Friday, September 22, 2017

Sept. 25 PA Environment Digest Now Available

The September 25 PA Environment Digest is now available.  Here are just a few of the headlines--

Since the Senate and House are likely to be busy trying to reconcile the differences between the budget proposals passed by both chambers, it might be helpful to have in one place what each proposal contains.

Written By Sgt. Zane Craig, Fort Indiantown Gap
The Pennsylvania National Guard’s environmental office sustainability team at Fort Indiantown Gap in Lebanon County, staffed by both Pennsylvania National Guard members and Pennsylvania Department of Military and Veterans Affairs civilians, won the 2016 Secretary of the Army Environmental Award for sustainability.

Walter N. Heine attended his last Citizens Advisory Council meeting at DEP on Tuesday after serving on the Council for 34 years.
Heine played a key role in shaping environmental policy in the regulation of mining operations in Pennsylvania as the Associate Deputy Secretary For Mines and Land Protection in DER from 1971 to 1977.
In 1977 President Jimmy Carter nominated Heine as the first Director of the federal Office of Surface Mining Reclamation and Enforcement after the passage of the first federal law to comprehensively regulate coal mining operations-- the Surface Mining Control and Reclamation Act-- that same year.  

Penn State University researchers are inviting stormwater practitioners to participate in a survey on current practices and implementation of green infrastructure in the Chesapeake Bay Watershed as well as attend an October 27 Chesapeake Stormwater Summit - Overcoming Barriers To Green Infrastructure Solutions in Harrisburg.

Keep Pennsylvania Beautiful invites schools in Pennsylvania to participate in the Litter Free School Zone Program, a comprehensive program that encourages young people to play an active role in protecting and improving our environment through recycling, litter awareness, and community stewardship.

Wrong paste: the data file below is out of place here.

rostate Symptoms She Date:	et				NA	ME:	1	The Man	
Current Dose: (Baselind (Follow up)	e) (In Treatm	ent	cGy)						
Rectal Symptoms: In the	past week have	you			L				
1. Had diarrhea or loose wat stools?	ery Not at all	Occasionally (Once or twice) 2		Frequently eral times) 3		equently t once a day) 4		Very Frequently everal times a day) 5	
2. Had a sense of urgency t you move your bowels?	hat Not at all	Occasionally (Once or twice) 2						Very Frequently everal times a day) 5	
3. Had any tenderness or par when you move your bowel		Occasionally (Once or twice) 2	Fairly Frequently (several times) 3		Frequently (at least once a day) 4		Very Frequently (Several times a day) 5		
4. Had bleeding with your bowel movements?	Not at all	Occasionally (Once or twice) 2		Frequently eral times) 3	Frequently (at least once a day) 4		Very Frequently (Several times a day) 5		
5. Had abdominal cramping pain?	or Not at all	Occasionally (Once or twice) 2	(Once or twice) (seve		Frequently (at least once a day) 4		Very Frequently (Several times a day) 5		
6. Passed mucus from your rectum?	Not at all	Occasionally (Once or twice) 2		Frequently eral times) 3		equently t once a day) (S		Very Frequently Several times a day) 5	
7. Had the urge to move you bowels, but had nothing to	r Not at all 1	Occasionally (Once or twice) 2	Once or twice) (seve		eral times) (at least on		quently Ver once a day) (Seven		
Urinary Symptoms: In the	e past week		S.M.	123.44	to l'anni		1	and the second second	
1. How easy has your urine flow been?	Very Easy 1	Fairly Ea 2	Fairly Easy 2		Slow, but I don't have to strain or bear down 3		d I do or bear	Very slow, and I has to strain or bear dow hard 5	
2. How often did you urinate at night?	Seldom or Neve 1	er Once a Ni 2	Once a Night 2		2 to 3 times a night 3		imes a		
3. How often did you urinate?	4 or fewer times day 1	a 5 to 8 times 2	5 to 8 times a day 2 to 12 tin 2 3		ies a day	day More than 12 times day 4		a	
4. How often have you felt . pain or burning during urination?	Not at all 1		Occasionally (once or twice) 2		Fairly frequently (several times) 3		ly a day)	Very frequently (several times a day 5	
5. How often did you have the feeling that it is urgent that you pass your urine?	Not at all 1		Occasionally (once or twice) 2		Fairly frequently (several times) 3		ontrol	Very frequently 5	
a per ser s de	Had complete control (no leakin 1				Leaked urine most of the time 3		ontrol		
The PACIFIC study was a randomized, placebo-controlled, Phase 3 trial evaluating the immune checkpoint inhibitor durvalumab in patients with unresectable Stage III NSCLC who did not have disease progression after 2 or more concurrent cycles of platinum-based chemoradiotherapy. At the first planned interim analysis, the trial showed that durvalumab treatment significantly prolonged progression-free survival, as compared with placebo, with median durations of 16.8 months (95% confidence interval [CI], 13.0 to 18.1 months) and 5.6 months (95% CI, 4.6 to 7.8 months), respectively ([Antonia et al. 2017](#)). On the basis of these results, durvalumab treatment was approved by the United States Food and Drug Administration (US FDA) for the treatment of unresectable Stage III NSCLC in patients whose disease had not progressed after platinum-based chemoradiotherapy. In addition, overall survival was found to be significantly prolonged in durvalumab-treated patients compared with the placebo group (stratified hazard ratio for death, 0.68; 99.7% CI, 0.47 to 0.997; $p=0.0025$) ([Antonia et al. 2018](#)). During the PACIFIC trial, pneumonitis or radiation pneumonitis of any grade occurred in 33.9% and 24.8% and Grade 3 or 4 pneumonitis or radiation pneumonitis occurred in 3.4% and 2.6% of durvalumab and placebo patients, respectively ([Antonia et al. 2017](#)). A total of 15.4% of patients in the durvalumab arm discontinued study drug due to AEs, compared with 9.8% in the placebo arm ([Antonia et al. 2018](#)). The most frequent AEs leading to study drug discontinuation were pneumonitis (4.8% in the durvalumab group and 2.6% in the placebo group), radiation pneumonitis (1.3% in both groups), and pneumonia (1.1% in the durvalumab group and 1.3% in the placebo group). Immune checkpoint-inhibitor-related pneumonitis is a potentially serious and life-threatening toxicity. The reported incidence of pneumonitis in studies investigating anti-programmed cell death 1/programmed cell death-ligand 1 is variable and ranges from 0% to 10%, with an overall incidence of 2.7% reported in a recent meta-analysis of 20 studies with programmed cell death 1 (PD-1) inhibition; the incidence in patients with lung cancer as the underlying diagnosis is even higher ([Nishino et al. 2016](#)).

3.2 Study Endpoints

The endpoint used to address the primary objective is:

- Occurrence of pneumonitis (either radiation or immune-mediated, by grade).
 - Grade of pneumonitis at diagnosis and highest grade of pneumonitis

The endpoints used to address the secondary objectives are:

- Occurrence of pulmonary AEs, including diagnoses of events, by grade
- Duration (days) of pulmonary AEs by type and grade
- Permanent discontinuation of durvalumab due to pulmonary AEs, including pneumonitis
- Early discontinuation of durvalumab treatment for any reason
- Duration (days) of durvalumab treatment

The National Brownfields 2017 Conference is now accepting nominations for its Phoenix Awards to recognize exemplary brownfields redevelopment and revitalization.  The deadline for entries is October 4.

Laurel Hill State Park Hosts Salute To PA Outdoor Corps In State Parks, Forest Lands
Department of Conservation and Natural Resources Secretary Cindy Adams Dunn Thursday joined Sen. Kim Ward (R-Westmoreland), Department of Labor & Industry officials and Bureau of State Parks representatives in saluting contributions and successes of the Pennsylvania Outdoor Corps at Laurel Hill State Park in Somerset County.

Department of Agriculture officials published notice in the September 23 PA Bulletin announcing the Spotted Lanternfly quarantine has been expanded into 26 more municipalities in  Berks, Bucks, Chester, Lehigh, Montgomery and Northampton counties. (formal notice)

To read the Digest, visit:  Click Here to view or print the entire Digest.

PA Environment Digest is edited by David E. Hess, former Secretary Pennsylvania Department of Environmental Protection, and is published as a service of Crisci Associates.

Additional Tools--
Click Here to sign up to receive the Digest directly by email.
Click Here for a Calendar of Upcoming Events.
Click Here to search back issues of the Digest.
PA Environment Digest Twitter Feed: Update on PA environmental issues.
PA Environment Daily Blog: Update on PA environmental issues.
Green Works In PA Google+ Circle: Update on PA environmental issues.
Questions?: Send email to David Hess at:

DEP, Westmoreland County Partners View Progress In Redeveloping Jeannette Glass Brownfield Site